“was as effective as a military strike.” Langner compares Stuxnet to “the
arrival of an F-35 into a World War I battlefield.”
The good news is that Stuxnet set
back Iran’s nuclear program. The bad news, the critics warn, is that if
a cyber-smart bomb like Stuxnet can be deployed against America’s enemies, it
can be deployed against America’s highly networked military and civilian
infrastructure. While this is a real possibility, it ignores two important
realities. First, the enemy is already working on cyber-weapons and employing
them against the U.S. Second, the United States develops weapons to defend itself.
Sometimes this is achieved by the mere existence of a weapons system. But at
other times, defending the nation depends on deploying those weapons.
Taking the baton—or mouse, as it were—from his predecessor,
President Barack Obama stood up CYBERCOM. He also gave the Pentagon a green
light to develop capabilities to “deceive, deny, disrupt, degrade and
destroy” enemy information systems.
In 2013, the Pentagon unveiled plans to expand
CYBERCOM from 900 personnel to 5,000. The expansion is part of a wider effort
at CYBERCOM to field three
new forces for the Information Age: a “cyber
national mission force” to protect computer systems and networks that serve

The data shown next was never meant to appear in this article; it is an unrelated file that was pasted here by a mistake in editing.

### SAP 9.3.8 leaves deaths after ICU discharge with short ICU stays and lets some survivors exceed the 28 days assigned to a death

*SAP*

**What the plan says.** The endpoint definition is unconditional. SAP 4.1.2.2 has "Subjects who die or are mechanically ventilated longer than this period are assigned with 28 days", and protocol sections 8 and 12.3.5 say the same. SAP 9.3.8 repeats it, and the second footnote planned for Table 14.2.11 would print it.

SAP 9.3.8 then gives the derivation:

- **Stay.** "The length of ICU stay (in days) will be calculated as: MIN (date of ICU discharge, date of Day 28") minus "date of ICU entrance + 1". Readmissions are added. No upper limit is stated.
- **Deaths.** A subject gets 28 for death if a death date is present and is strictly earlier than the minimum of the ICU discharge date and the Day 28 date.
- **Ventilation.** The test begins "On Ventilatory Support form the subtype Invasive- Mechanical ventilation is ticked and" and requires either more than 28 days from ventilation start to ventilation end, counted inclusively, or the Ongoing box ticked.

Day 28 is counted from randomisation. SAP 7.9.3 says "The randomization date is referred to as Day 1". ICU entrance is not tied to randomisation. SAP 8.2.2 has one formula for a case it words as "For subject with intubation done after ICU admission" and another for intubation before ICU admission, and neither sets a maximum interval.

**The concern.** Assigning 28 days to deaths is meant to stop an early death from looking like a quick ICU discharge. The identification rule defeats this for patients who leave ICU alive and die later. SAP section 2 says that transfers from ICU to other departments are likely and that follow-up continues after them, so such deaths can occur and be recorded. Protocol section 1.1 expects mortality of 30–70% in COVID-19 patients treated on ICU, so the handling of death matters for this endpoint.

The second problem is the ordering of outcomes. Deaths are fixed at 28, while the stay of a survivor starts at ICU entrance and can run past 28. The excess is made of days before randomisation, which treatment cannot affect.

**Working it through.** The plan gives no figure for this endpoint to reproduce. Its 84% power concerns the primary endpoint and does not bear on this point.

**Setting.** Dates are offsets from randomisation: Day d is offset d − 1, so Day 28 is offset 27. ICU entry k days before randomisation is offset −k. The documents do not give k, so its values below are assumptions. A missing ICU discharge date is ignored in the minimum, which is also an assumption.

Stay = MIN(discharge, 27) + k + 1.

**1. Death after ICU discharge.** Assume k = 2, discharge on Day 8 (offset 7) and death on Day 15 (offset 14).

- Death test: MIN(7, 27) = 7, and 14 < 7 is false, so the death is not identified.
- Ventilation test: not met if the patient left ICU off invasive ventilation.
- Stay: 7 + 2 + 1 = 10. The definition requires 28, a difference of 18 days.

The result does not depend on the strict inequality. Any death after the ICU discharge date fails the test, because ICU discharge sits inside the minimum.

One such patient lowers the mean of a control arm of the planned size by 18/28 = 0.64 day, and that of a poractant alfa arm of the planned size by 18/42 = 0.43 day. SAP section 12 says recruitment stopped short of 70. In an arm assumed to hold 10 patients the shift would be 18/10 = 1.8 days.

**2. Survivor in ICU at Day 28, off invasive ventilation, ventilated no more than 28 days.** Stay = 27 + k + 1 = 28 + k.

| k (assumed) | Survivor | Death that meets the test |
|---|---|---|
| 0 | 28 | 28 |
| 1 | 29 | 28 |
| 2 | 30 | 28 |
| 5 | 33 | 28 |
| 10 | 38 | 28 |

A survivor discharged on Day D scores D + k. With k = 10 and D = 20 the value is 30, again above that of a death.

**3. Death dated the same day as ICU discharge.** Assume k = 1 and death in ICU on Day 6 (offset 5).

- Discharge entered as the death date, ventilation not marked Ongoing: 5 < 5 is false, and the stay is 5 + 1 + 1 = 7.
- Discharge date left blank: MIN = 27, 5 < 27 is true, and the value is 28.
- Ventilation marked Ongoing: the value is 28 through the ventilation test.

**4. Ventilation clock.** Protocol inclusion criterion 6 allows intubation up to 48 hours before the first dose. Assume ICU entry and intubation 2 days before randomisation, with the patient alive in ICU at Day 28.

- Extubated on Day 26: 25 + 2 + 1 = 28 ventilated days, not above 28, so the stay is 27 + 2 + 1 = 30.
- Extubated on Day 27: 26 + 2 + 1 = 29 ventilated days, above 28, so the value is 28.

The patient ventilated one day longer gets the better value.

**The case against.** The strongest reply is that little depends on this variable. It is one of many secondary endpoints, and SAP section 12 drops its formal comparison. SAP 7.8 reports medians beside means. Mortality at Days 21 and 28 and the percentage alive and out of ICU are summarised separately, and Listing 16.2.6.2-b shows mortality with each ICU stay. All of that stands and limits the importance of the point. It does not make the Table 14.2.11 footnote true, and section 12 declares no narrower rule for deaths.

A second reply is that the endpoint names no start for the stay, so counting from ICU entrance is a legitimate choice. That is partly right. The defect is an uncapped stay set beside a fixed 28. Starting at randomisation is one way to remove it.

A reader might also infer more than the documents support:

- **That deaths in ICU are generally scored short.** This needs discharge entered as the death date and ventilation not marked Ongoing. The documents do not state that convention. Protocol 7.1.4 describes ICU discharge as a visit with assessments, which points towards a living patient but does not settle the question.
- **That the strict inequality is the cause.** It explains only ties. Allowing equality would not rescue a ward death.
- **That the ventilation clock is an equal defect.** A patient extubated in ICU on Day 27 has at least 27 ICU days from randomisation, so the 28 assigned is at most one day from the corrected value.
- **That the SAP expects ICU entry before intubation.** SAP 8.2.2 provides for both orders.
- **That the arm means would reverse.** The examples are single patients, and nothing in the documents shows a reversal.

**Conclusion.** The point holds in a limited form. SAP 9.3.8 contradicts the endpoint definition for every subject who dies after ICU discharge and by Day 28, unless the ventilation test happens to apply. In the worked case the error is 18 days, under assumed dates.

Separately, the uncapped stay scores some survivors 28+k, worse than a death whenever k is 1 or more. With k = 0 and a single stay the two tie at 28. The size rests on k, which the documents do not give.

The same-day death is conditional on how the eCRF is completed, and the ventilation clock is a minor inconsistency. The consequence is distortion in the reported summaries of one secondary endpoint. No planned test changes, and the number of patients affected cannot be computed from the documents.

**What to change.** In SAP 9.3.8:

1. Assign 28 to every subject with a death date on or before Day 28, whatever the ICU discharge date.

critical infrastructure; a “cyber combat mission force” to assist regional
combatant commands in conducting offensive operations; and a “cyber protection
force” to defend Pentagon networks.
addition, military planners are mapping cyberspace—all the billions of
computers, switches, devices and networks that make up this ever-growing
invisible domain. Dubbed “Plan X,” this DARPA program aims to
ensure that the United States has “superior capabilities to rapidly plan,
execute and assess the full spectrum of military operations in
assist the warfighters, policymakers should let it be known that the U.S. would
view a cyberattack on critical infrastructure in the same way as a traditional
military attack, inviting a full military response. It’s worth noting that Russian
military officials have argued that “the use of information warfare against
Russia or its armed forces will categorically not be considered a non-military
phase of a conflict, whether there were casualties or not.”
These doctrinal changes are
needed because of the growing likelihood that America’s enemies will use
cyberspace to do far worse than simply steal from us or spam us. As Cartwright
has warned, “We lack dominance in cyberspace and could grow increasingly
vulnerable if we do not fundamentally change how we view this battlespace.”